Film School

THE BIG THREE: APERTURE, SHUTTER SPEED, & ISO

This monthly article will feature a variety of videography or photography vocabulary, skills, concepts, and activities that readers will be able to apply at their leisure. It's presented by Carla Cipro, a local high school teacher that specializes in video production and photography editing.

In today's Film School article, we'll be discussing the big three: aperture, shutter speed, and ISO. You'll learn the definitions, how they affect the clarity of a photo, and then you'll perform an activity.


All of these concepts have a direct correlation with lighting. Lighting is one of the most important pieces of taking a photography - probably more than composition and perspective - because you have to see them image to have the chance to appreciate it.


First up, we'll discuss aperture. Aperture represents the amount of light let into the lens - basically how big the opening is of the lens. It is measured in f-stops. The higher the f-stop, the smaller the opening is to the lens. The lower the f-stop, the bigger the opening is to the lens. You can see this in the diagram above. A higher f-stop will let in more light and it focuses on the subject with a blurred background. This is what is considered "portrait mode" on your phone's camera. The lower f-stop has the smaller opening, which lets in less light and both the subject and background are clear in the frame.

Shutter speed is next. This references aperture because it is how fast the lens cover closes. The higher the shutter speed, the faster the lens closes and vice versa - the lower the shutter speed, the slower the lens closes. A faster shutter speed can capture motion without much of a risk for blurring. However, due to the fast shutter, there is less light let into the lens. On the flip side, a slow shutter will let in a lot of light and the image is a great risk for blur - as shown in the example above. Fast shutter speeds are essential for capturing objects in motion, such as an athlete or dancer. When using a slow shutter speed, the camera is generally placed on a tripod and capturing a time-lapse or smoothing out the object in motion.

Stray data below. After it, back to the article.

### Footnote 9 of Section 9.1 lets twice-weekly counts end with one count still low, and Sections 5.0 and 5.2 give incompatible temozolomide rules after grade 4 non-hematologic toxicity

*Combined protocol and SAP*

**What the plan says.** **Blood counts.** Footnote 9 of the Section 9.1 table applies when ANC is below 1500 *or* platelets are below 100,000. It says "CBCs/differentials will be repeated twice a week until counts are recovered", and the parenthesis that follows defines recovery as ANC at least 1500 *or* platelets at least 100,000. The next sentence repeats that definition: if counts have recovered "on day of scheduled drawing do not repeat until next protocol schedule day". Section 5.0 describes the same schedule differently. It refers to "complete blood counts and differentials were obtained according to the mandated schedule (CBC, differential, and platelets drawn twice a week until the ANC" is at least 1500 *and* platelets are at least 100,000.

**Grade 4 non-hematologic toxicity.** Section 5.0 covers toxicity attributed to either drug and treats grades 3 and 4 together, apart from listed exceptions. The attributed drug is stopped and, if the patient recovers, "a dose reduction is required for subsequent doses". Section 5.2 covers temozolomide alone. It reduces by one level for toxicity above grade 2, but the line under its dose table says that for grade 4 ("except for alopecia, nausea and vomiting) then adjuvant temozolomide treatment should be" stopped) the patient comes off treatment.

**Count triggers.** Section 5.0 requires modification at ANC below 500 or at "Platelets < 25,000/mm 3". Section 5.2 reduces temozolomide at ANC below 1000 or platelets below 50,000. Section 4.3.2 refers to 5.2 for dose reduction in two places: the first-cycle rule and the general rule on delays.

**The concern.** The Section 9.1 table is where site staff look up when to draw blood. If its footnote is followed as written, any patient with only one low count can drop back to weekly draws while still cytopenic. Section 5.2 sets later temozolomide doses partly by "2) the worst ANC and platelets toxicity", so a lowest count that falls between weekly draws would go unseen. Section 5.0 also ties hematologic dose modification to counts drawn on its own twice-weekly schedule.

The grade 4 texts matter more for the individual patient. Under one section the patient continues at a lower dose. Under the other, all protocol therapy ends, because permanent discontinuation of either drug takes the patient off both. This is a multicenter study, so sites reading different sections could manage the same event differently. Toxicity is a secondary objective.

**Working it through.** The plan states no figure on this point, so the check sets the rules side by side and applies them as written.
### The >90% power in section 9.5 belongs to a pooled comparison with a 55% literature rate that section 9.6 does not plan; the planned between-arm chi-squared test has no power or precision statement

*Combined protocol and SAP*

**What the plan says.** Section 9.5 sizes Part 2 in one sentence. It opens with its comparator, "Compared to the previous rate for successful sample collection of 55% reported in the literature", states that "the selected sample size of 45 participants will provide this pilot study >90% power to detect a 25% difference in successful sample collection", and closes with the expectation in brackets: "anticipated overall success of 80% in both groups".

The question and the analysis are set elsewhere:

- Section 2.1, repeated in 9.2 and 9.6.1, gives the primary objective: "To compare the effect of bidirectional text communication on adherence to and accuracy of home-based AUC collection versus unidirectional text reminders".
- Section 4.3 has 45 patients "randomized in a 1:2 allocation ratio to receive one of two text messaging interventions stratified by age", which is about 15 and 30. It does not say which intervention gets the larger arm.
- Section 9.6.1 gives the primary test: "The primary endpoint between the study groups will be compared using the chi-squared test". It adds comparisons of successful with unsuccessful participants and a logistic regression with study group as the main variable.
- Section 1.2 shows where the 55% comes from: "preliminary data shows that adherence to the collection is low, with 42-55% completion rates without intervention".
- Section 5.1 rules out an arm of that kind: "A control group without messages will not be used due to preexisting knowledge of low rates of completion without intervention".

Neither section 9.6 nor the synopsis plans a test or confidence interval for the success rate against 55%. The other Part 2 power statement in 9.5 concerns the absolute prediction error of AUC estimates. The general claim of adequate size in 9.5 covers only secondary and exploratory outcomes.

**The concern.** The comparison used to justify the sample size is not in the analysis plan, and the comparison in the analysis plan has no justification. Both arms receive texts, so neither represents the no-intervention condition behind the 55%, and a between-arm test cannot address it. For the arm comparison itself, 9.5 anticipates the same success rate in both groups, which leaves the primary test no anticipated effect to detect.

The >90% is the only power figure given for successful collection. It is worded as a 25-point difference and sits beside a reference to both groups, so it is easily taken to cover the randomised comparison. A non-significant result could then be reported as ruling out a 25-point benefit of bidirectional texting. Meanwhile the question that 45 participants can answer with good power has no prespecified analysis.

Lastly, we have ISO. ISO is the sensitivity of light to the lens. The more light let into the lens will result in a brighter image but will also add more noise to clarity of the image. A higher ISO is used when there is not as much natural light, for instance when pictures are taken indoors. A lower ISO will let in less light, which will result in a darker image but with less photographic noise. When photos are taken outside, the natural light is brighter, and a lower ISO is generally used, due to needing less light for the lens. See the above image as an example of ISO.


Unless using a manual camera, aperture, shutter speed, and ISO might not be something that you will ever need to do anything with. However, having a general understanding of these concepts will help with taking a more clear and bright photographic image. If you have the chance to take pictures with a camera that allows you to change some of these options, try changing shutter speeds and f-stops to see what results you can come up with. The more you practice, the better you will become.


Below is the activity for this month that can be done using any type of camera. It focuses on light and movement. I hope you get a chance to try it out!

ACTIVITY SEGMENT:

The classes that I teach are all about doing. I have found value in learning with active engagement, especially in the creatives department. Therefore, each month readers will be provided an activity to try. It's one thing to read about the skills, and another to try it out yourself. And the more you practice, the better your skills will become!


June's Activity is as follows:


Lighting and Movement Activity :

Use your cell phone or a regular camera. You can also select one object or use multiple different subjects:


  1. Take your subject, and take pictures of it at different times in the day and during different lighting. How does the clarity change on your screen? What does your phone/camera do automatically to try and make it the best possible picture? What lighting created the best image?

  2. You can do this same activity for movement. Take pictures of a moving object. How well does your camera capture that moving object in its automatic mode? Does the lighting in the picture help or hinder the clarity of the photo?


When you are finished, review and reflect on your work and the process. What lighting seemed to work best for your camera? What type of movement or still of the object, created the best photo for you? Are the outcomes what you thought they might be? Why or why not?


Lastly, share your results with me! You can either tag the Bellefonte Zine at @bellefontezine or Federalist Studios at @federaliststudiosphotography or just send me a message. I can't wait to see what you do!

Carla Cipro owns Federalist Studios and the Bellefonte Zine. She is a local high school teacher that concentrates in video production and photography editing courses. Adobe Premiere Pro and Adobe Photoshop are her preferred choices of editing software to use with her students and her own work. Carla believes that creativity is important in life because those developing skills help individuals grow and better relationships within themselves, others, and the world around them.

Carla specializes in landscape photography. Follow her work at @federaliststudiosphotography on Instagram.